|The private security industry in Afghanistan generates billions of dollars in revenue every year [GALLO/GETTY]
Hamid Karzai, the Afghan president, has accused private security firms of fuelling war in his country, while reiterating his commitment to ban them by the end of the year.
"These private security firms have caused insecurity and they've caused infringement of people's rights," he said on Monday, despite pressure from the US-led alliance on him to back down.
He added that the companies "cause the deaths of Afghan children, and they cause blasts and terrorism".
"In fact we don't yet know how many of these blasts are by Taliban and how many are carried out by them [security companies]," he said.
In August, the president ordered all security firms to disband by December, although he has since agreed that some of the firms could operate to provide security to reconstruction projects.
Karzai said disbanding security firms was in Afghanistan's interest but admitted being under pressure from "the international community" to step back from dissolving all firms operating in the country.
Private security firms in Afghanistan are employed by US and Nato forces, the Pentagon, the United Nations, aid and non-governmental organisations, embassies and foreign media.
They employ about 26,000 registered personnel, though experts say the number could be as high as 40,000.
Most Afghan firms are operating as sub-contractors under mostly US companies.
Jermy Scahill, a journalist who has been writing about private security firms in Afghanistan and Iraq, said he did not think the plan will go ahead as the Nato forces in Afghanistan are heavily dependent on its armed contractors in the country.
"If they were to be expelled tomorrow, Nato operations would cease to exist," he told Al Jazeera.
"US and Nato forces are not going to allow their contractors to be expelled. What I think will happen is that there will be some kind of compromise brokered ... that they are going to come up with some formula where they classify the Nato contractors as diplomatic security, allowing them to stay in the country."
Private security firms have been unpopular in Afghanistan because of their involvement in sensational shootings and other incidents.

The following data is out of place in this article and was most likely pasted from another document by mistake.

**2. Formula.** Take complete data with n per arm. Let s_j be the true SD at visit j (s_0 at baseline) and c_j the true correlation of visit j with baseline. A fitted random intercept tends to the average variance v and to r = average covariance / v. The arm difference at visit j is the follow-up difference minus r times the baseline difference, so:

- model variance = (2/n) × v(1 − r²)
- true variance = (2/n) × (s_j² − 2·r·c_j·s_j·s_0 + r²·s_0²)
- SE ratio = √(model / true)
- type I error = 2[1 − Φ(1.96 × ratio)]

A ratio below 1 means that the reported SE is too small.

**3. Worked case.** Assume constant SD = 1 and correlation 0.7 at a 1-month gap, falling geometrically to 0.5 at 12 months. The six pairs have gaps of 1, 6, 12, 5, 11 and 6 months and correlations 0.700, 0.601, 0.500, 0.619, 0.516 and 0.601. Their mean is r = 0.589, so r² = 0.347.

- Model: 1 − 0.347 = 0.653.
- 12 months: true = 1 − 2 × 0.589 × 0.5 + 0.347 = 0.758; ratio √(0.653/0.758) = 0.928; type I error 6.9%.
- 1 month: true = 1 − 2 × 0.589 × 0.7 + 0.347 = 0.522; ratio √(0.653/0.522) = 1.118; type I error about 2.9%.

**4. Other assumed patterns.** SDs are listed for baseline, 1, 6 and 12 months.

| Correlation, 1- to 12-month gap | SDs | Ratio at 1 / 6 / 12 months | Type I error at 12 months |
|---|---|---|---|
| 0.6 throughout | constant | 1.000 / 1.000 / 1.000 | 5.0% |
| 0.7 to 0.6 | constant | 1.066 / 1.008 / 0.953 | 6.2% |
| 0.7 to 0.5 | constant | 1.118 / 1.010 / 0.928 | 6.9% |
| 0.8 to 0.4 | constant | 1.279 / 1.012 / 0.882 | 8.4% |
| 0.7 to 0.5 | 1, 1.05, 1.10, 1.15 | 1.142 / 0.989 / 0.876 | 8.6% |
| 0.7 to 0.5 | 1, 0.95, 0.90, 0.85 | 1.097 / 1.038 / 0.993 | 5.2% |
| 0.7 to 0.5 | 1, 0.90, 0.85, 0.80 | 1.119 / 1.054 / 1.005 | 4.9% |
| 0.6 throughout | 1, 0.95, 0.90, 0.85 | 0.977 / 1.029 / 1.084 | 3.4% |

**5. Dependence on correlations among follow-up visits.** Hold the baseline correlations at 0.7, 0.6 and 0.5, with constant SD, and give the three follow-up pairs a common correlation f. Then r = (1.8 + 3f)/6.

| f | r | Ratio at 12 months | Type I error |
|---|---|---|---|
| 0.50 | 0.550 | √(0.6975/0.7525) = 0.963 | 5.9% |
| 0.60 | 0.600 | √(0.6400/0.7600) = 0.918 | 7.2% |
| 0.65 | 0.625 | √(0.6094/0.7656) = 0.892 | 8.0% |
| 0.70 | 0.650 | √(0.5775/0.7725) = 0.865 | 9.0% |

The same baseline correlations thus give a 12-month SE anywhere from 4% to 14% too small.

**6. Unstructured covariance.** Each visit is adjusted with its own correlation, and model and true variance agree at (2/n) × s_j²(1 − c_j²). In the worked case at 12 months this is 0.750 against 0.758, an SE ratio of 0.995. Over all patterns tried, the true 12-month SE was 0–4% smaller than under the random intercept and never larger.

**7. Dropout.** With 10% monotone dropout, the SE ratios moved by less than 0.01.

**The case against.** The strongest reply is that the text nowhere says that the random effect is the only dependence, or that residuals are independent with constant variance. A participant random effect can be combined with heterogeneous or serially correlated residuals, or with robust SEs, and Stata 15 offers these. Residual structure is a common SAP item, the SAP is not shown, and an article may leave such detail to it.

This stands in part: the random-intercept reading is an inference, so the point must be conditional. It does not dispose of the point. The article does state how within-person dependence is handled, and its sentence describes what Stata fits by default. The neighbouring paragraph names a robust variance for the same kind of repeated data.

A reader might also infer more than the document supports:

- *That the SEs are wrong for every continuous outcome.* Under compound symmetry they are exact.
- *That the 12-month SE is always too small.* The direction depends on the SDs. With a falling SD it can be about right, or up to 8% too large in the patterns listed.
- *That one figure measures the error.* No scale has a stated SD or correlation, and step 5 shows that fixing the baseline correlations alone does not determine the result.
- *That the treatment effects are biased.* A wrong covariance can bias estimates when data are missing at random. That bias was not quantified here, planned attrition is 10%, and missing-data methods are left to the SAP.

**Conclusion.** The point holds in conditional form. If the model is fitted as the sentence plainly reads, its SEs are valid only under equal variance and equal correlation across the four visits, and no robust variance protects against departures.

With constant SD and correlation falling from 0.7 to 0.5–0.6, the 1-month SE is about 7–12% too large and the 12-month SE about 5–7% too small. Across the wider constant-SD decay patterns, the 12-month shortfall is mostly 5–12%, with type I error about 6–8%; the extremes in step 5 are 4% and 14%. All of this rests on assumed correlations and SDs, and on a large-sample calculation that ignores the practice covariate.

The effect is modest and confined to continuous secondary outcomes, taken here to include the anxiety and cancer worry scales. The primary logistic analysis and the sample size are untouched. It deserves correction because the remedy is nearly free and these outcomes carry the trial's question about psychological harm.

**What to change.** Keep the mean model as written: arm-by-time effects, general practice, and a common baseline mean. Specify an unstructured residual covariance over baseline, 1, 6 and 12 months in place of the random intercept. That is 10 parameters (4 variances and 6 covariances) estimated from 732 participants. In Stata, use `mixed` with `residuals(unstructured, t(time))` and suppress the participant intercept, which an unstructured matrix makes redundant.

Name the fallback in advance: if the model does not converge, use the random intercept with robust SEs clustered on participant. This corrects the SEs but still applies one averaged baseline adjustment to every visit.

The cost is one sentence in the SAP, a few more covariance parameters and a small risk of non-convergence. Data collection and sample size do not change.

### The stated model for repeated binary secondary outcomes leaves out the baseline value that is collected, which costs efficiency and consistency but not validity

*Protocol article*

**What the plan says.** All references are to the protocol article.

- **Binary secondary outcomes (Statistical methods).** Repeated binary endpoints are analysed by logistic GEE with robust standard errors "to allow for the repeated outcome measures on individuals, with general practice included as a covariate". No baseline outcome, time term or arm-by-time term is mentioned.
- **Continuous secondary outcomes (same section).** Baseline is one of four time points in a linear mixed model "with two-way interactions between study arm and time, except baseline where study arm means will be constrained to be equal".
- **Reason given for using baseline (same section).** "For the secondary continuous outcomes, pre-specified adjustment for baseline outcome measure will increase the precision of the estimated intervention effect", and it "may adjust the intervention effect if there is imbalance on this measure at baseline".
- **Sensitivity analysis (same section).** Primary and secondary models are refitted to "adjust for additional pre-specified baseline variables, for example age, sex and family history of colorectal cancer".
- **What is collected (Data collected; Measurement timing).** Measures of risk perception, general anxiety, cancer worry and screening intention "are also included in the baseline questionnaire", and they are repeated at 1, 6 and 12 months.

James Bays, AL Jazeera's correspondent in the capital, Kabul, said Karzai has been under intense diplomatic pressure from the Nato alliance on the issue.
"Behind the scenes there's been a great deal of effort to try and persuade the president to change his mind, to modify this decree," he said.
While Karzai will allow private security to continue for diplomats and military bases, "he hasn't changed the rules for aid agencies, for humanitarian workers, for construction workers - all who rely on private security to do their jobs every single day here in Afghanistan".
Afghan authorities have already stopped issuing visas for private security employees, and some development projects have been halted.
"Private security companies have had a bad name, both here and in Iraq, but private security companies are how aid agencies get their work done," our correspondent said.
"Western diplomats say that's a very very worrying situation."
Hillary Clinton, the US secretary of state, called Karzai on Saturday and recommended the US and Afghanistan develop a plan to replace private security guards gradually, rather than enforce a ban that could threaten millions of dollars in aid work.
A US senate inquiry into private security in Afghanistan concluded this month that funds had sometimes been funnelled to regional commanders who were linked to the Taliban, murder and kidnapping.
Source: Al Jazeera and agencies